These will work better;

Floramite, Avid, Akari, TetraSan 5 WDG, Forbid, Hexygon DF and the addition of Stirrup M (sex attractant pheromone).

And lastly, hosing off plant with a fine but powerful water spray will work in certain environments.

Before proceeding, use good judgment by wearing the appropriate protective gear, then choose the best sprayer for the particular task. Do not use a hose end sprayer for safety and the environments sake. Make sure to follow manufactures directions and precautions for the spray material. Read the entire label for the product.

Spraying method should include spraying the entire plant: This means special attention to the undersides of the leaves, the tips of the apical and lateral stems**. Make sure you do appropriate follow-up applications. Follow the manufactures directions in all cases for repeat applications.


**Plants have two different types of stems, the main stem, called the apical stem, and the side stems, called lateral stems. The apical stem extends all the way from the roots to the tip of the plant. The lateral stems branch off from the main stem in regular intervals. On a tree, the apical stem would be the trunk, while the lateral stems would be the branches.

PS These are a few educational links for spider mites;

    Bookmark   December 15, 2007 at 10:55AM
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counselor4444(6A NJ)

Thank you so much for the information.

I will go to the drug store today and purchase the hydrogen peroxide.

As far as the mites... my concern is obtaining one of these remedies where I live... Home Depot has a small gardening department (but it is VERY small now during wintertime so I don't know what they have), I may have to go to a mom and pop local gardening/plant store and see what they have... but again I don't know what they stock in the winter.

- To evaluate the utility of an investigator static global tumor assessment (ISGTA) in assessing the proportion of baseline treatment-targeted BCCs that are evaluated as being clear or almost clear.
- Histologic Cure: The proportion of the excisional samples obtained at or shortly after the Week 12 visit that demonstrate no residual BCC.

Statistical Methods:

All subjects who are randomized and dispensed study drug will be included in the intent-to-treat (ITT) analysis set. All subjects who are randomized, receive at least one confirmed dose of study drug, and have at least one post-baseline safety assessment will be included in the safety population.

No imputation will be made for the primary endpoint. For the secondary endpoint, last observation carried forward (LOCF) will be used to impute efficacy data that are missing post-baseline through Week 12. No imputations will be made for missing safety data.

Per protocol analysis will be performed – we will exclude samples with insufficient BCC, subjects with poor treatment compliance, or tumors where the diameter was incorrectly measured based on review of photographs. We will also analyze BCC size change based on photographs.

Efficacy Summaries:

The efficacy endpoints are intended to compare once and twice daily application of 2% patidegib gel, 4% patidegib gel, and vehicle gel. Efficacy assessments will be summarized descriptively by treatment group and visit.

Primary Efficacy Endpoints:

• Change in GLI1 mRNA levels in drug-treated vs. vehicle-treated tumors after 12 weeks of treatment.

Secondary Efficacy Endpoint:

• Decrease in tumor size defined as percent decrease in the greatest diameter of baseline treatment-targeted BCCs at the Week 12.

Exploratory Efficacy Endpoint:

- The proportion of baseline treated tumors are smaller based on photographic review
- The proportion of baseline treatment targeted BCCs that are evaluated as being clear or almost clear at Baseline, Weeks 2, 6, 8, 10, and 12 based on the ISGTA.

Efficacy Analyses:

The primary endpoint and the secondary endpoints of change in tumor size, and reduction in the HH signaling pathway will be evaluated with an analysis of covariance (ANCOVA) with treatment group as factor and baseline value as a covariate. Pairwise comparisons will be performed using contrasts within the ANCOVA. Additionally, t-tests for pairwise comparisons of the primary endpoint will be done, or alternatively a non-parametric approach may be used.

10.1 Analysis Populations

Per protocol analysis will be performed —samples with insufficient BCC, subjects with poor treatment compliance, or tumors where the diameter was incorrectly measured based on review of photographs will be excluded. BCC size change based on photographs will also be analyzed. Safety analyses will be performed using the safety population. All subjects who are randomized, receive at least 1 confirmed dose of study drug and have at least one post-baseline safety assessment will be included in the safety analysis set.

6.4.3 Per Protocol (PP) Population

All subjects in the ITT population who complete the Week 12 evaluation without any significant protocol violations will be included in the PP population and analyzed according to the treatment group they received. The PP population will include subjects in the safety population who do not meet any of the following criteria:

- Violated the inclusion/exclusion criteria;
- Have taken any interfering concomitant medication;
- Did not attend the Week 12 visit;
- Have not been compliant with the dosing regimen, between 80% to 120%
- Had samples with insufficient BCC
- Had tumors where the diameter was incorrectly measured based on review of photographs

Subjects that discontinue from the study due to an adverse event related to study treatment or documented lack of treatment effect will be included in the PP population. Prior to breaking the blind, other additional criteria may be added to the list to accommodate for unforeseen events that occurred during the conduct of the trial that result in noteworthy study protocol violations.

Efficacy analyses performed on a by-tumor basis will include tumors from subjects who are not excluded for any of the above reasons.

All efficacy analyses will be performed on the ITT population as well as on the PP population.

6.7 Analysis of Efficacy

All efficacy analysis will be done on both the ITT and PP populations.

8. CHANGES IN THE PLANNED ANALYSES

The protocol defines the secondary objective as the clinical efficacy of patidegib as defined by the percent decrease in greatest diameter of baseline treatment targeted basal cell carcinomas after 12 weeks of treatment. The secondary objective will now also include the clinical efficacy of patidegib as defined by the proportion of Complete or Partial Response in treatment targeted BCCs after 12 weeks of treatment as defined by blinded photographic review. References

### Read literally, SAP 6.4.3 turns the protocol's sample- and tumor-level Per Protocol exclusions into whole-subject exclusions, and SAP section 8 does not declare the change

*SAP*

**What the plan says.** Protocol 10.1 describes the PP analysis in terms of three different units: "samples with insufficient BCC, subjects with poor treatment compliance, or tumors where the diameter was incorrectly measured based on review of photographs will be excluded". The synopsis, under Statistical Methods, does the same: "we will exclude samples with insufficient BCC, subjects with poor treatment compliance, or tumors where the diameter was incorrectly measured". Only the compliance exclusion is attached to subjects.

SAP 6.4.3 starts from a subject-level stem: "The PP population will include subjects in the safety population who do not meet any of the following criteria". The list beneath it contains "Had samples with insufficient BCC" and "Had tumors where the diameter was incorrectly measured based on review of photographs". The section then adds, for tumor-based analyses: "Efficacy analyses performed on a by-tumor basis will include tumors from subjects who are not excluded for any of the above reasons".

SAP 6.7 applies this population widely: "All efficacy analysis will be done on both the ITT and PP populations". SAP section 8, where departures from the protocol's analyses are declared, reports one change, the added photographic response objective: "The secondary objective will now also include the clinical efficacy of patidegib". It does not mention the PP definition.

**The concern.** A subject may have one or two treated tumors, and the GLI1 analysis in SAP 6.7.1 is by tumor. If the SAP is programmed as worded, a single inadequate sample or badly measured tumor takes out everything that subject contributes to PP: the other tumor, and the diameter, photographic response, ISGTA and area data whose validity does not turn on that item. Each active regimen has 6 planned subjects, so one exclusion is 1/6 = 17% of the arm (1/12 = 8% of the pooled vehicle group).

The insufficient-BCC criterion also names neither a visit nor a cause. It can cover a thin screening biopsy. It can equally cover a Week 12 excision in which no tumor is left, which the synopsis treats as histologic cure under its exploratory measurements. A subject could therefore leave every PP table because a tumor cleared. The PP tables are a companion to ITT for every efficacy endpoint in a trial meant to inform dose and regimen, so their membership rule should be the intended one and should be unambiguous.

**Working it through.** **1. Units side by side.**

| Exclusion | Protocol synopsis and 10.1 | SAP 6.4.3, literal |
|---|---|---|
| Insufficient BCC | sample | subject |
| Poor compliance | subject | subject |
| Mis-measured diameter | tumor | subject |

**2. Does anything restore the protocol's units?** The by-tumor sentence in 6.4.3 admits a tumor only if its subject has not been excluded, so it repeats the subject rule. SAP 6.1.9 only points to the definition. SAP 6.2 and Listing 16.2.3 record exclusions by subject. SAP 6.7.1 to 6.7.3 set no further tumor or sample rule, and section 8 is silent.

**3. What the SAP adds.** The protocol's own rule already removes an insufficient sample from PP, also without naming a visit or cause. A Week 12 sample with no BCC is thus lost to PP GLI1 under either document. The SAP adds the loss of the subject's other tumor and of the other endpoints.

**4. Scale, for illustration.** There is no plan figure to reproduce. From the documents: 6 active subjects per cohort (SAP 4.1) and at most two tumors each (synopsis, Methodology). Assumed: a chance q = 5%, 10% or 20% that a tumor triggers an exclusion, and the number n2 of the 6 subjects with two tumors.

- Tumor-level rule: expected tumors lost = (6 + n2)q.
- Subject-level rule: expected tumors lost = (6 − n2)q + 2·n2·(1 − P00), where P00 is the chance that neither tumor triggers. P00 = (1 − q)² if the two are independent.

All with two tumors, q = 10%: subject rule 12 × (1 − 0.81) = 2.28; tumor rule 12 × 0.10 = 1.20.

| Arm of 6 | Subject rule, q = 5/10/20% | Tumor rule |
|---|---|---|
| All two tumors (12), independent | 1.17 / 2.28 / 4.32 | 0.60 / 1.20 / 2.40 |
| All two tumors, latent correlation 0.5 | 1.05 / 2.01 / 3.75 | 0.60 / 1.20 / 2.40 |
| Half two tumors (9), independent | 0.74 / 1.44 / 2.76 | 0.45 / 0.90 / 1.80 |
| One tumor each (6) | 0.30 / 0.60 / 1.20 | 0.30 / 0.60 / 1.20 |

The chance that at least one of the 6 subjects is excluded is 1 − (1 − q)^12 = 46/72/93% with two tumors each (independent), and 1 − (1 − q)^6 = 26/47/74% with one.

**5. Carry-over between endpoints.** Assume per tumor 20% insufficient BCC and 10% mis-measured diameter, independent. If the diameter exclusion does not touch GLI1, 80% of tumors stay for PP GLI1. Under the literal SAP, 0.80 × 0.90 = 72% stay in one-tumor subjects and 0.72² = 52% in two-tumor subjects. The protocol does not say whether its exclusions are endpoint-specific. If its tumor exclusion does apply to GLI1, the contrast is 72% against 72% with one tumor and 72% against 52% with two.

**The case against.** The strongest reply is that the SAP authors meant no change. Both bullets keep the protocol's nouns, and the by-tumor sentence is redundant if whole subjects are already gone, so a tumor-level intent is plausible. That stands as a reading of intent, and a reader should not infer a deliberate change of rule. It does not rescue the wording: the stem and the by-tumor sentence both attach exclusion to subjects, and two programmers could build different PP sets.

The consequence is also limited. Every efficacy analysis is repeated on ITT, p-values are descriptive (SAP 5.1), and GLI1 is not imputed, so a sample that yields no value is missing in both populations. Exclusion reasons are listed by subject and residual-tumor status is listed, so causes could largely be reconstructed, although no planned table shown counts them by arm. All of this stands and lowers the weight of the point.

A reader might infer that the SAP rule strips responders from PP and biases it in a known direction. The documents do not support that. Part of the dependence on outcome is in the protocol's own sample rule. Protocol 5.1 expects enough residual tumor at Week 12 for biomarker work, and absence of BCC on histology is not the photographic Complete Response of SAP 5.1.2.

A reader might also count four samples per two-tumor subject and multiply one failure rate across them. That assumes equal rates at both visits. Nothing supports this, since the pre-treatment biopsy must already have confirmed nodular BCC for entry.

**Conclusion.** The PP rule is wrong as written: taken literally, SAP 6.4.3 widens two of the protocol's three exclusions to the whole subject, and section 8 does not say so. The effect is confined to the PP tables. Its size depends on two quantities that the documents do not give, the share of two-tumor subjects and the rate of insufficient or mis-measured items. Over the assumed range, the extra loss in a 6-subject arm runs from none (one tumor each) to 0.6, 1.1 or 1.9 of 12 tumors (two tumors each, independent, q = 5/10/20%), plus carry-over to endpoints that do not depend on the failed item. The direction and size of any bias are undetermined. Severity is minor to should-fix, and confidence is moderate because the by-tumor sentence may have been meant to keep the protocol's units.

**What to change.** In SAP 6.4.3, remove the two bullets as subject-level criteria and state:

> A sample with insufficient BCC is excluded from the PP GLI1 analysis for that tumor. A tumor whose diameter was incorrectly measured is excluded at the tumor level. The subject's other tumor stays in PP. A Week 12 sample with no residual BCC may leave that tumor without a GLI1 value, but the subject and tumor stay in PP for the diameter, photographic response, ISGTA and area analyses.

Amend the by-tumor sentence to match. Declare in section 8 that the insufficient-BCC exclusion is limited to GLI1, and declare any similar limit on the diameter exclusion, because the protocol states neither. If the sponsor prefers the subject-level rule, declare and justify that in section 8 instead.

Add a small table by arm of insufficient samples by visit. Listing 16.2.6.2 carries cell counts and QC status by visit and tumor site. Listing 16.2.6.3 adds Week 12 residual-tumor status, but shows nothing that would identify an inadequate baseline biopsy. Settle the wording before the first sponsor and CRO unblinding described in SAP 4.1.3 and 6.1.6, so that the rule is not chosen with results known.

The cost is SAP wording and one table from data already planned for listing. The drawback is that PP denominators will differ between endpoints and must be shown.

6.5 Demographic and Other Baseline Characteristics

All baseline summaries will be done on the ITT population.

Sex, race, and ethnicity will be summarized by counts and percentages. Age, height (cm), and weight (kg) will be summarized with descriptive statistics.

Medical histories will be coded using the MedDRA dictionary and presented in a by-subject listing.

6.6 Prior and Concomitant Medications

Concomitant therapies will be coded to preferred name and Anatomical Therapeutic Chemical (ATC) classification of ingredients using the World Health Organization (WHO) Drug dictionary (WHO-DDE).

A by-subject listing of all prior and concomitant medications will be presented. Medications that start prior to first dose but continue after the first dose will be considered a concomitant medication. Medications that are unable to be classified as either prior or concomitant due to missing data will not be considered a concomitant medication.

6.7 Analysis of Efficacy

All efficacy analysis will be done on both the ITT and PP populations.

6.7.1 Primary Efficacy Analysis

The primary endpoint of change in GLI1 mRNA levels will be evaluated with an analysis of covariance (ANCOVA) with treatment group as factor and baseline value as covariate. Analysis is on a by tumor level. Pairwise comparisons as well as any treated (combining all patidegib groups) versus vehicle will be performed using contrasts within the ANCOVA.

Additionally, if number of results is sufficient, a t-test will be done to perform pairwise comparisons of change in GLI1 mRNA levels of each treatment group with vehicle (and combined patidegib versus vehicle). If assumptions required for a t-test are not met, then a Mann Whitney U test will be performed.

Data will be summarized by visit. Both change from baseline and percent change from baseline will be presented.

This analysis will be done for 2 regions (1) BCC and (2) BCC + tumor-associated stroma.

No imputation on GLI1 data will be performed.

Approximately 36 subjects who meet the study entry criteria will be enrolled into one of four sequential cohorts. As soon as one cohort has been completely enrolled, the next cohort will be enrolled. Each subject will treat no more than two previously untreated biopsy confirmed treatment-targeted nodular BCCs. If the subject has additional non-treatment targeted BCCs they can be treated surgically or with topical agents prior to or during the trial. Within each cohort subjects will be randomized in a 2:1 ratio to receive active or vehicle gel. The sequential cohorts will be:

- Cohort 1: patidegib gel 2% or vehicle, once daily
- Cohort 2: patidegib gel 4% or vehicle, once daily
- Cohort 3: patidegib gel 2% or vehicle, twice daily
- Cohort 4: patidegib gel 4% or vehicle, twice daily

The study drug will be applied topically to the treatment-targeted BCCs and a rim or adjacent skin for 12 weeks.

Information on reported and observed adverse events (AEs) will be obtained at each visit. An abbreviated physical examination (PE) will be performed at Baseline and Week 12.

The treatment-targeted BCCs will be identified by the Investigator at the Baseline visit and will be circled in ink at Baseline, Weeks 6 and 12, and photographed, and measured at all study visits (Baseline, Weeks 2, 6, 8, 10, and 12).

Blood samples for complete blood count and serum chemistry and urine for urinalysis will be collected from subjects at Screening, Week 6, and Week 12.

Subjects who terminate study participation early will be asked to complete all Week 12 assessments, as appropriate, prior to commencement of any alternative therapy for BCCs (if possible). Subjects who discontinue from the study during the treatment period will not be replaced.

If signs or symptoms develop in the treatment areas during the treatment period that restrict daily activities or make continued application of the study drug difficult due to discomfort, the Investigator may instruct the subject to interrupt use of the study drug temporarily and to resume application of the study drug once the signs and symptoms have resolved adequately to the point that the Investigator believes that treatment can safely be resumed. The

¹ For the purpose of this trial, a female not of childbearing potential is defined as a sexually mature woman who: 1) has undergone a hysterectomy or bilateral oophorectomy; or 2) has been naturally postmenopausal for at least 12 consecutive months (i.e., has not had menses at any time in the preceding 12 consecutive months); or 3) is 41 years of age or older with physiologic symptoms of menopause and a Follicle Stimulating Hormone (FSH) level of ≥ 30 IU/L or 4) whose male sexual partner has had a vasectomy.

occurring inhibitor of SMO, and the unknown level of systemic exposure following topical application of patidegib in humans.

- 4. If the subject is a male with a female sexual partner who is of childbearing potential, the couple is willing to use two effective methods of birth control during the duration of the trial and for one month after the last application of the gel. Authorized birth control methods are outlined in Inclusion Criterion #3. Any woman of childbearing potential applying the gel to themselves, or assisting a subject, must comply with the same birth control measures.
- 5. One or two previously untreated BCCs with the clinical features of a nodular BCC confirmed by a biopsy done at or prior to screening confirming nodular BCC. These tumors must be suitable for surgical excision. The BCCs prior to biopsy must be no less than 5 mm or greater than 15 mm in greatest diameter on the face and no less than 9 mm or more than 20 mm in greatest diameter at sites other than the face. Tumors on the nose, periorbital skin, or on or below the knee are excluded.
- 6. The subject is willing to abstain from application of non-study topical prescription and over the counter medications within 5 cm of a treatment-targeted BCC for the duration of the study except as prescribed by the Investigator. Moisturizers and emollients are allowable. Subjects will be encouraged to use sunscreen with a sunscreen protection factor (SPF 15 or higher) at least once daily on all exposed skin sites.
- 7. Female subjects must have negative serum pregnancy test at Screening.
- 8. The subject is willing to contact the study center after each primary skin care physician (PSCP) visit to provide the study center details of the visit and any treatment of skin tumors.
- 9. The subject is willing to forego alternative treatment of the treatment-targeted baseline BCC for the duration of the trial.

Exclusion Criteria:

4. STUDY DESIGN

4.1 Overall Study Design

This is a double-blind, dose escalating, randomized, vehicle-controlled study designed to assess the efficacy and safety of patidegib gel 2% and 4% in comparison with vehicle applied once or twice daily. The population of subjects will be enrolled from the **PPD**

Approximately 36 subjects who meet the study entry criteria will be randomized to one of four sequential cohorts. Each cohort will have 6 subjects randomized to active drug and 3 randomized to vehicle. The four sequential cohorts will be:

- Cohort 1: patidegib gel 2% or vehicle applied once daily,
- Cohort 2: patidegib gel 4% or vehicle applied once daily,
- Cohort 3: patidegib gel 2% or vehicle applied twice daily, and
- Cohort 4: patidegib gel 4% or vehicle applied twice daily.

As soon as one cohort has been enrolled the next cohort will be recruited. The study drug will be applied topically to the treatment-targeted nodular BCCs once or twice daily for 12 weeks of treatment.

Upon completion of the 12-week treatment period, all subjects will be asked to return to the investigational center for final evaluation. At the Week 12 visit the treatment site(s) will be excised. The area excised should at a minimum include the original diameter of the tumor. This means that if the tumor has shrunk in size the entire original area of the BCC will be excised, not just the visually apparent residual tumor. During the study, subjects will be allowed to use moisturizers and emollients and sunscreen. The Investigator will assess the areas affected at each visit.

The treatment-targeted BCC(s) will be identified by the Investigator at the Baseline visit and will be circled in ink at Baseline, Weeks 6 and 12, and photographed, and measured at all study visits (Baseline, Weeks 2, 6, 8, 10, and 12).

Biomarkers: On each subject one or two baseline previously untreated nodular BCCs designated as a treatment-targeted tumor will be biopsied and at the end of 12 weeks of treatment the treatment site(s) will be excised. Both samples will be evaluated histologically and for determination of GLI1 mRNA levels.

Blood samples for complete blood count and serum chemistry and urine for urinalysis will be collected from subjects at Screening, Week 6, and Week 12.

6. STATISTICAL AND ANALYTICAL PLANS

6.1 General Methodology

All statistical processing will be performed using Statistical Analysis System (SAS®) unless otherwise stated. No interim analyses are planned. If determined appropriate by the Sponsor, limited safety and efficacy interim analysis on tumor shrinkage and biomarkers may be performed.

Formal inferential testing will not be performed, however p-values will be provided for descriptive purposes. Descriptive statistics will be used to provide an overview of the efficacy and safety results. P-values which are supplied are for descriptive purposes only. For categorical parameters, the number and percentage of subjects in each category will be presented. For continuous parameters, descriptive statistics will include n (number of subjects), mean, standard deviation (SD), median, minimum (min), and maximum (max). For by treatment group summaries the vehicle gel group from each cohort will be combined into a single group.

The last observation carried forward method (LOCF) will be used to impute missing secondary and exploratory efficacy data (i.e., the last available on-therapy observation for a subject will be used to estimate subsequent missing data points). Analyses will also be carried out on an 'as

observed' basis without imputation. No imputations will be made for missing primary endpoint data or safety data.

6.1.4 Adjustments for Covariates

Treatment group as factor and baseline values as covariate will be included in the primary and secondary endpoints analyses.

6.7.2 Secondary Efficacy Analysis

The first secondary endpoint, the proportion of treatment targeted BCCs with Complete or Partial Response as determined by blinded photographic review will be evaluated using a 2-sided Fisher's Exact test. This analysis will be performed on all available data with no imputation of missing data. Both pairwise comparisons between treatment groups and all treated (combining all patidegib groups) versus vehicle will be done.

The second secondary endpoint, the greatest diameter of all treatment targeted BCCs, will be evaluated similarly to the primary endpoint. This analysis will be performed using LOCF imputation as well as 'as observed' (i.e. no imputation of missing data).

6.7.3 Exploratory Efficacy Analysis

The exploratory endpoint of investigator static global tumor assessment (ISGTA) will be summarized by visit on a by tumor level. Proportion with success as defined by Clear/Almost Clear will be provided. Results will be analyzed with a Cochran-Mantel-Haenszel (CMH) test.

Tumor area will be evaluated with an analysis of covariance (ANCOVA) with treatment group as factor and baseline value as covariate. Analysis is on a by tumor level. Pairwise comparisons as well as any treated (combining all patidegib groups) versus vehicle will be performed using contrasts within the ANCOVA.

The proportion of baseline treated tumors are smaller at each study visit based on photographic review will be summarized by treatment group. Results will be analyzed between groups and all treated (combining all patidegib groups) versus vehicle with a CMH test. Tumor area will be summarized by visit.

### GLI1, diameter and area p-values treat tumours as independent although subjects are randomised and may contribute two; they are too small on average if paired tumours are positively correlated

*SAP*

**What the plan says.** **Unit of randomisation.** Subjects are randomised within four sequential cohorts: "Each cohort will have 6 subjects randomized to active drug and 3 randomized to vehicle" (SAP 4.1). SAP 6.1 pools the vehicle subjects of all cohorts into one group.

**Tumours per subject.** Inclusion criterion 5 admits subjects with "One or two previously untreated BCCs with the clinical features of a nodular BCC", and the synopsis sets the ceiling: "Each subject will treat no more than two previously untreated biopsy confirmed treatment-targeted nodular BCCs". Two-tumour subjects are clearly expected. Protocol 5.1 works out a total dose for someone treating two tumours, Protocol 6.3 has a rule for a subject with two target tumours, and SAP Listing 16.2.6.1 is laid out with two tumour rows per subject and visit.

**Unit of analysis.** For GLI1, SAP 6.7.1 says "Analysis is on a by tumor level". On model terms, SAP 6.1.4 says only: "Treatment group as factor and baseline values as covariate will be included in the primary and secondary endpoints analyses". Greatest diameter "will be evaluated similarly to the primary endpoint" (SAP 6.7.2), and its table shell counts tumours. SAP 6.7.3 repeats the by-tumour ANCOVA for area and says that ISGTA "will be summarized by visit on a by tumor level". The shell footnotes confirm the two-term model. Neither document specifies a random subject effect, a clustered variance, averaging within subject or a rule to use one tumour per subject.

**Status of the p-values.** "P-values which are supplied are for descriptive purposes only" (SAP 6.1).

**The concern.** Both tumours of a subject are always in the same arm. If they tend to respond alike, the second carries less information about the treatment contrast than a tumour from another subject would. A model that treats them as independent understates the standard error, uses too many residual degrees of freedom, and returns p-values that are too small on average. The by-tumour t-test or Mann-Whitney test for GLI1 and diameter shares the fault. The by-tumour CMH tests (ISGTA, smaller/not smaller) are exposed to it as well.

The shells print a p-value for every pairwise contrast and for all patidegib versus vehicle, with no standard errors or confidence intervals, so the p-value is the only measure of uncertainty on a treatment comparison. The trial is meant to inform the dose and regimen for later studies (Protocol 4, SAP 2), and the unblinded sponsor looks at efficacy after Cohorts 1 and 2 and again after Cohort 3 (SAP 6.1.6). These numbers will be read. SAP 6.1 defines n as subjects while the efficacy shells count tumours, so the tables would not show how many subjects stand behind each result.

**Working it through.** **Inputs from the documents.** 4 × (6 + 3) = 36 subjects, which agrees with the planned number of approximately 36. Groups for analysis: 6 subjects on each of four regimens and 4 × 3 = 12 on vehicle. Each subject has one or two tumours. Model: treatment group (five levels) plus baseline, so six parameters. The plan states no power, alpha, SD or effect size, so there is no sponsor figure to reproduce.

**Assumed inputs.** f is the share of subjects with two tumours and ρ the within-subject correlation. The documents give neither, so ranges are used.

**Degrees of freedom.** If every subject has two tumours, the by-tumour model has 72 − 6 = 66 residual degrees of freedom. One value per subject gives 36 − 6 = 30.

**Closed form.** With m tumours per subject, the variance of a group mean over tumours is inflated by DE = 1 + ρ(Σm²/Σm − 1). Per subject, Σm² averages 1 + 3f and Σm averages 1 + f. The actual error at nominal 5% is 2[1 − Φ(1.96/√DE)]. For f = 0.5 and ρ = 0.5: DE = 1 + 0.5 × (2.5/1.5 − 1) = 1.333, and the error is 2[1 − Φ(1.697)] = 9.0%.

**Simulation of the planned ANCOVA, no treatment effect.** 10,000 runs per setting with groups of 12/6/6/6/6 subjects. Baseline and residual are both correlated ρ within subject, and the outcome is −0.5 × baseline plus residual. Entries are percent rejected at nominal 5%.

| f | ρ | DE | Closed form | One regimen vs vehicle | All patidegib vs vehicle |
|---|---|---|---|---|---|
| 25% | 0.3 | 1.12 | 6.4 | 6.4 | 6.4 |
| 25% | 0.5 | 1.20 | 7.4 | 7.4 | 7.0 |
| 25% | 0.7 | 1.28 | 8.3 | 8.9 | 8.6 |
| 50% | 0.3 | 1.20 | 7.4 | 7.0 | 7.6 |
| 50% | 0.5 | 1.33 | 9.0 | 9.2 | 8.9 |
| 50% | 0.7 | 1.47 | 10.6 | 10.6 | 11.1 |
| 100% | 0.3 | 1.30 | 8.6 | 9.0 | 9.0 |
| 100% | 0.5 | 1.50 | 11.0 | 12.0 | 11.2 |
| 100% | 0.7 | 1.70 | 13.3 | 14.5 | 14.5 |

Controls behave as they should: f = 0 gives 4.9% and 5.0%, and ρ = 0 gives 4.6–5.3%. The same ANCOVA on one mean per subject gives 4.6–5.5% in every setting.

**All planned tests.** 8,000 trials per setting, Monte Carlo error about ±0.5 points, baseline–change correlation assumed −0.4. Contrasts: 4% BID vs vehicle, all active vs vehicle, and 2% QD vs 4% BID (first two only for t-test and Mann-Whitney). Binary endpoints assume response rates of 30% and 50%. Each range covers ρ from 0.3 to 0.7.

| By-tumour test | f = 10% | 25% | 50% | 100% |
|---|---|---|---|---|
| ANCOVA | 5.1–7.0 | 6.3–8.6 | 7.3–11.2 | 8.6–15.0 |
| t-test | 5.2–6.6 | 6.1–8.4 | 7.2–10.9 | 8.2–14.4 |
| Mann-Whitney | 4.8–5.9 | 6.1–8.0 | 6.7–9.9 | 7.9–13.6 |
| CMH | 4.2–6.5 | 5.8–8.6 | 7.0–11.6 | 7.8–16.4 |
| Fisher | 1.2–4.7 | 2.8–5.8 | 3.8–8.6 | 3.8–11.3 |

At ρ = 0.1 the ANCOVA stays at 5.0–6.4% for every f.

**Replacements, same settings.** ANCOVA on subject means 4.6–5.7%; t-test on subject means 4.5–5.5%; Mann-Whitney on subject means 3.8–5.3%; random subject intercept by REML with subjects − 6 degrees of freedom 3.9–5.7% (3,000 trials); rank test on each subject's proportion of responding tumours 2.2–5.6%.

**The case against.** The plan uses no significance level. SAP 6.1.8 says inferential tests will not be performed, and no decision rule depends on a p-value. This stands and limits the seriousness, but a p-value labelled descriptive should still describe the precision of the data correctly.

I will keep you updated on my progress. Like I said, this is very important to me. So, I hope I can find something locally.

Someone said to get a produce called Gardensafe. What do you think about this product? Does it contain the chemicals you mentioned above?

Thanks again!

    Bookmark   December 16, 2007 at 7:56AM
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bigshoes213(7 Sardis, Ms)

I have not had a chance to grow plumeria but would like to one day. However I have the same problem. The hydrogen peroxide helps but doesnt get rid of them for good. I use it at 30% and just pour it onto the dirt. I have read that you can place 1/2 inch of sand over the dirt and the fungus gnats do not like to lay eggs in this. Also I have found that placing small bowls of water around my plants attracts the gnats themselves and they drown.

Also They say watering from the bottom helps.

Give me a few days and I will let you know how it is going. I just placed the sand all over my plants about a hour ago. Oh by the way I grow amaryllis bulbs, africian violets, and others. Good Luck!

    Bookmark   December 28, 2007 at 1:54AM